The Prisoner of Chillon, and Other Poems, Volume 1
John Murray, Albermarle-Street., 1816 - 60 pages
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Author beautiful bird blood Bonnivard BOOKS breath brow change came o'er cold darkness death deep died dread dream dungeon dwell earth Edition ESSAY eternal face faith fate fear feel fell felt fetters flow Geneve Grammar grave grew grief hand hath head heard heart Heaven her's hill hope hour human kind knew lake late less light living London LORD BYRON mind mountain names natural never night Note o'er the spirit ocean pain past Plates POEMS Printed PRISONER OF CHILLON published pure qu'il quiet Right round Sciences seen side sight single smile soul spirit steps stood tears thee thine things thou thought thousand took traced trees twas University voice Volumes walls Wanderer wave wild winds wings
Page 2 - To fetters, and the damp vault's dayless gloom, Their country conquers with their martyrdom, And Freedom's fame finds wings on every wind. Chillon! thy prison is a holy place, And thy sad floor an altar — for 'twas trod, Until his very steps have left a trace Worn, as if thy cold pavement were a sod, By Bonnivard ! — May none those marks efface ! For they appeal from tyranny to God.
Page 6 - T was still some solace, in the dearth Of the pure elements of earth, To hearken to each other's speech, And each "turn comforter to each With some new hope, or legend old, 60 Or song heroically bold; But even these at length grew cold.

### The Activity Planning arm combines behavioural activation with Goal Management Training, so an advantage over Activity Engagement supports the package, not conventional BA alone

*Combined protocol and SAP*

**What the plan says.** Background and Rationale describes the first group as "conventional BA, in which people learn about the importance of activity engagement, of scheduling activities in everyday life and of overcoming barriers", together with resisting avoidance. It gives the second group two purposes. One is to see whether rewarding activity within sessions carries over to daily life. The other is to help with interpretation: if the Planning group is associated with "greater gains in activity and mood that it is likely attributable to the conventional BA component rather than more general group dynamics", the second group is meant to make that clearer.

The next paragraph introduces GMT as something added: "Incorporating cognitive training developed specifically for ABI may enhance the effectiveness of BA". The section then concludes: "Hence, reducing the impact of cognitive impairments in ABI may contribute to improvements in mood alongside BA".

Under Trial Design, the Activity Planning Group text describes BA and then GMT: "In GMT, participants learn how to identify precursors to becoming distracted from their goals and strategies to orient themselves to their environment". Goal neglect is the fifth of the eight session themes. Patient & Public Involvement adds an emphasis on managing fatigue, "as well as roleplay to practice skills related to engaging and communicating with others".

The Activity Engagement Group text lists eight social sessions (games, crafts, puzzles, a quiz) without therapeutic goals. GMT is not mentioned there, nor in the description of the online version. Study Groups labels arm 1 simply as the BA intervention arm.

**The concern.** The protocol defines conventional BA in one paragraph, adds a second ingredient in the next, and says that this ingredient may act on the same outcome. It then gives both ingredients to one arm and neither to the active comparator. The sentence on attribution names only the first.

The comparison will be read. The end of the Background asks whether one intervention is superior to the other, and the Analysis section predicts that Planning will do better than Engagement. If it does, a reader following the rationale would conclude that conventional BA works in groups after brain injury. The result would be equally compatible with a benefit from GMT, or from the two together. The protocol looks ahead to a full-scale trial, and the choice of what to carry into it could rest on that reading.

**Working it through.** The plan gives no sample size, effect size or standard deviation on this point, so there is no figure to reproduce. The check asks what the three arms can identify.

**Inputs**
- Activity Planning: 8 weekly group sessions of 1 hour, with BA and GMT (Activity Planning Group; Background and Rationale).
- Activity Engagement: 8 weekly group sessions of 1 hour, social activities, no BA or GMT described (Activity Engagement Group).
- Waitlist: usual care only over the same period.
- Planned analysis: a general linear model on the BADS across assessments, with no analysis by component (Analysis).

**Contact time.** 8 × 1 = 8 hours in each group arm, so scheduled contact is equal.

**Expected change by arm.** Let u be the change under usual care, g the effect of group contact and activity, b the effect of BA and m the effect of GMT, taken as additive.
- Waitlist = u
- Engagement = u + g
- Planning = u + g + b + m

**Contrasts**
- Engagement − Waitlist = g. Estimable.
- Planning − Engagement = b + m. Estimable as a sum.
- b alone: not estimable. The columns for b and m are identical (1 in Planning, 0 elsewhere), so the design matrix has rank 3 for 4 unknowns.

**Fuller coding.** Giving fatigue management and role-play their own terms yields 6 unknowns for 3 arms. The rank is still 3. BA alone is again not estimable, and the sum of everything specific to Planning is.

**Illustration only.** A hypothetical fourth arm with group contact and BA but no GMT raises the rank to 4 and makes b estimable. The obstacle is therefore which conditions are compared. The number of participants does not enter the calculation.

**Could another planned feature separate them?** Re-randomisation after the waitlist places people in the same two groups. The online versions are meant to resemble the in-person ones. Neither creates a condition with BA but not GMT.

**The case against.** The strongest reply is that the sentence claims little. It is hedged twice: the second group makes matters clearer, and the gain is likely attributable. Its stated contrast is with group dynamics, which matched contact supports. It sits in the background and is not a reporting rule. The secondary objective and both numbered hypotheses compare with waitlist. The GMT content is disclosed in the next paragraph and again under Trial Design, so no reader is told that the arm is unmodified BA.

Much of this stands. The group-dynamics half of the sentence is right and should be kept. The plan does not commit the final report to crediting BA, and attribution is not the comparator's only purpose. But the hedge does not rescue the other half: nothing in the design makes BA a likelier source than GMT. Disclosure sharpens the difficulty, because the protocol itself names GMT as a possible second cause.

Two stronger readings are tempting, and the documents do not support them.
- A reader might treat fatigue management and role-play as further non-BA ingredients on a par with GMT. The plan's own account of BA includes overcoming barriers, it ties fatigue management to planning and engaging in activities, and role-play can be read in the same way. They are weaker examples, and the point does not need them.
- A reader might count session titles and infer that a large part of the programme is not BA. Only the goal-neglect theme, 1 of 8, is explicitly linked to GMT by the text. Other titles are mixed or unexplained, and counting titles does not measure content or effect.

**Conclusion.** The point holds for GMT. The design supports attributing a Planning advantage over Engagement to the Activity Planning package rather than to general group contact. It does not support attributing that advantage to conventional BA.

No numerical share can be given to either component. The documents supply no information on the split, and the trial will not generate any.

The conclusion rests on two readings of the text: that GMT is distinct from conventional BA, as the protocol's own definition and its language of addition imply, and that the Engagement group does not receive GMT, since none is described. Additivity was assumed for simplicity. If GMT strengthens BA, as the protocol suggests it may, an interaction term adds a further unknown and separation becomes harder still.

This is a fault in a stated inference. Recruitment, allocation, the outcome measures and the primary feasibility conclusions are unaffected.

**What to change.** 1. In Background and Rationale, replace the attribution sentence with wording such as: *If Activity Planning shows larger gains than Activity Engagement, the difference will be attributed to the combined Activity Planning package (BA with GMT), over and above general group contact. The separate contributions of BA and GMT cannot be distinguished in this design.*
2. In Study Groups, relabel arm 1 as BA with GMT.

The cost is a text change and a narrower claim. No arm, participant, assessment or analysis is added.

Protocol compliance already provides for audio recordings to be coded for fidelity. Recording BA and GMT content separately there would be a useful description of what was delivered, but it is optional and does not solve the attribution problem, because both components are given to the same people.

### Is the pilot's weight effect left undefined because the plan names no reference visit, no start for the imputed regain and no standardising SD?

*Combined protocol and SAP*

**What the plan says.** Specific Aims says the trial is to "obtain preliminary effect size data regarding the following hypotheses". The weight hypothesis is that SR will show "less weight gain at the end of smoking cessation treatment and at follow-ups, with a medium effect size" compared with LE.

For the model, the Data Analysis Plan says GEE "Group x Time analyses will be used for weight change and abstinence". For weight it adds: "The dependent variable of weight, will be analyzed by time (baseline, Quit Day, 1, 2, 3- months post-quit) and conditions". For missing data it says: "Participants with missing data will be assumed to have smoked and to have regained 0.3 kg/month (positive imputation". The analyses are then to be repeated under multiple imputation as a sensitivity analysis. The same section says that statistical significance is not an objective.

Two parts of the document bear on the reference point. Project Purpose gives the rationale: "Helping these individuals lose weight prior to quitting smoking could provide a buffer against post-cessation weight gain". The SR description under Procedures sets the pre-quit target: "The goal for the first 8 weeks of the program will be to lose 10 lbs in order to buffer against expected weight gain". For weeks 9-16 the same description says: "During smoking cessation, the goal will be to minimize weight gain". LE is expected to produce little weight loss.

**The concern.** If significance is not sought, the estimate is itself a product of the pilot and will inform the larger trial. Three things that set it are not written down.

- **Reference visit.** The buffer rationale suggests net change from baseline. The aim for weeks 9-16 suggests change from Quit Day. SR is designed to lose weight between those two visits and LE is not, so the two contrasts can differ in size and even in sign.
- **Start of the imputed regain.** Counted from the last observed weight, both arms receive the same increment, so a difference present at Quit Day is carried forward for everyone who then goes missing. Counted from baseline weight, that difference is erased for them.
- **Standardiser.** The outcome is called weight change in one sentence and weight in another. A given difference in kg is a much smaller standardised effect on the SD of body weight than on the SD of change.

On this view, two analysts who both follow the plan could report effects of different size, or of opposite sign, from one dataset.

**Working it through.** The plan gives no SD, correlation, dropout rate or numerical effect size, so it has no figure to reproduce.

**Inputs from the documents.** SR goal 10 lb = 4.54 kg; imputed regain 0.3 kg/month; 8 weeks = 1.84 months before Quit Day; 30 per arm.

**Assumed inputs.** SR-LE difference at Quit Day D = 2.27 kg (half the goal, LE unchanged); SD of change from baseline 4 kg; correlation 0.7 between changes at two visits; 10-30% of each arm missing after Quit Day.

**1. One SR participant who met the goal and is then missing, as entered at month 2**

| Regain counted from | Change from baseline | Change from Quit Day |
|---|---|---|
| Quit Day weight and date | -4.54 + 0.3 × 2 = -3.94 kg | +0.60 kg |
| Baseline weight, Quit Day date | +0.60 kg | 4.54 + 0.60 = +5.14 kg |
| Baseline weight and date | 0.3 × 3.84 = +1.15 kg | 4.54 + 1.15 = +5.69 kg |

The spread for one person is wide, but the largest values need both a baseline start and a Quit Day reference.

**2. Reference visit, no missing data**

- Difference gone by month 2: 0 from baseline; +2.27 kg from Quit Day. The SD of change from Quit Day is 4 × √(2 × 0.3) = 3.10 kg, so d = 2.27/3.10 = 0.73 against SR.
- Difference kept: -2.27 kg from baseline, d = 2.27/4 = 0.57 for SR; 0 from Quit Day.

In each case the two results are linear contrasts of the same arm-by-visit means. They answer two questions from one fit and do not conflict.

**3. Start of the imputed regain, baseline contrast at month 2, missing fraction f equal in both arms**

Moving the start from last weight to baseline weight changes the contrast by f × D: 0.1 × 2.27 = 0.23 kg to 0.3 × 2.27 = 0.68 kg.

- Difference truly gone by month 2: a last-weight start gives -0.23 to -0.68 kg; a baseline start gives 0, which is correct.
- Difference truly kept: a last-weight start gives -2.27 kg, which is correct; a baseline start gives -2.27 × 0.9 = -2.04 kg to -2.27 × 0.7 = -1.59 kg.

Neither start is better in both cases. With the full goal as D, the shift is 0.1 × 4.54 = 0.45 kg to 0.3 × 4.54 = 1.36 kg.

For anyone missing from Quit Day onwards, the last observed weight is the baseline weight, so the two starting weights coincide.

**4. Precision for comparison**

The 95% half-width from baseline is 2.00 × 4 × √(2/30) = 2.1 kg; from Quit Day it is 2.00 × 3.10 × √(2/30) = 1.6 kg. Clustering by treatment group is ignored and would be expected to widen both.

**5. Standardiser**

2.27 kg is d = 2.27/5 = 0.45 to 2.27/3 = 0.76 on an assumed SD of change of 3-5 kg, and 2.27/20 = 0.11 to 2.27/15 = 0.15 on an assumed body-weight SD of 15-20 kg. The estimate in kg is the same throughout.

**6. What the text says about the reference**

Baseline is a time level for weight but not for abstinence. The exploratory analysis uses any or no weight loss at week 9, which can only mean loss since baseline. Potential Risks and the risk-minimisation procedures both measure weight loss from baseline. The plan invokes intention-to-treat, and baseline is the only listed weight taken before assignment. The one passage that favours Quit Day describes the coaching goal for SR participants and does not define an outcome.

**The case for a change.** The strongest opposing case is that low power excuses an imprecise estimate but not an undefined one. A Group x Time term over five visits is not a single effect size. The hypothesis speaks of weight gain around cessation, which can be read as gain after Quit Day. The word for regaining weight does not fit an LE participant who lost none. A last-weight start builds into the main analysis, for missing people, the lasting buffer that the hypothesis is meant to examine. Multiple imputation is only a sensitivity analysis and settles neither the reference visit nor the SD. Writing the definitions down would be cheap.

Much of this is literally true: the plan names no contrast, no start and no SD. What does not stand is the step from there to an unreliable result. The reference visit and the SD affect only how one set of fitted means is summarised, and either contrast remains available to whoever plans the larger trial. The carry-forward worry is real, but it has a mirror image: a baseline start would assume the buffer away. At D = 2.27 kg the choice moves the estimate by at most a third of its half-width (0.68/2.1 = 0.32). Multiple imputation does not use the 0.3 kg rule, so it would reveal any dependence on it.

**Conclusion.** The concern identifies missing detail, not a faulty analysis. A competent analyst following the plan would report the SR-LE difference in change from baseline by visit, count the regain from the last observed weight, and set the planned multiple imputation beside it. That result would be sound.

Page 47 - Though thy slumber may be deep, Yet thy spirit shall not sleep, There are shades which will not vanish, There are thoughts thou canst not banish...
Page 12 - He faded, and so calm and meek, So softly worn, so sweetly weak, So tearless, yet so tender — kind...
Page 4 - Dying as their father died, For the God their foes denied; Three were in a dungeon cast, Of whom this wreck is left the last.
Page 10 - I begg'd them, as a boon, to lay His corse in dust whereon the day Might shine — it was a foolish thought, But then within my brain it wrought, That even in death his freeborn breast In such a dungeon could not rest. I might have spared my idle prayer — They coldly laugh'd — and laid him there : The flat and turfless earth above 160 The being we so much did love ; His empty chain above it leant, Such murder's fitting monument ! VIII.
Page 36 - I saw two beings in the hues of youth Standing upon a hill, a gentle hill, Green and of mild declivity, the last As 'twere the cape of a long ridge of such, Save that there was no sea to lave its base, But a most living landscape, and the wave Of woods and cornfields, and the abodes of men Scattered at intervals, and wreathing smoke Arising from such rustic roofs; — the hill Was crowned with a peculiar diadem Of trees, in circular array, so fixed, Not by the sport of nature, but of man...
Page 53 - ... Mortals of their fate and force ; Like thee, Man is in part divine, A troubled stream from a pure source ; And Man in portions can foresee His own funereal destiny ; His wretchedness, and his resistance, And his sad unallied existence...
Page 42 - That in the antique oratory shook His bosom in its solitude; and then — As in that hour — a moment o'er his face The tablet of unutterable thoughts Was traced — and then it faded as it came...
Page 11 - Oh God! it is a fearful thing To see the human soul take wing In any shape, in any mood...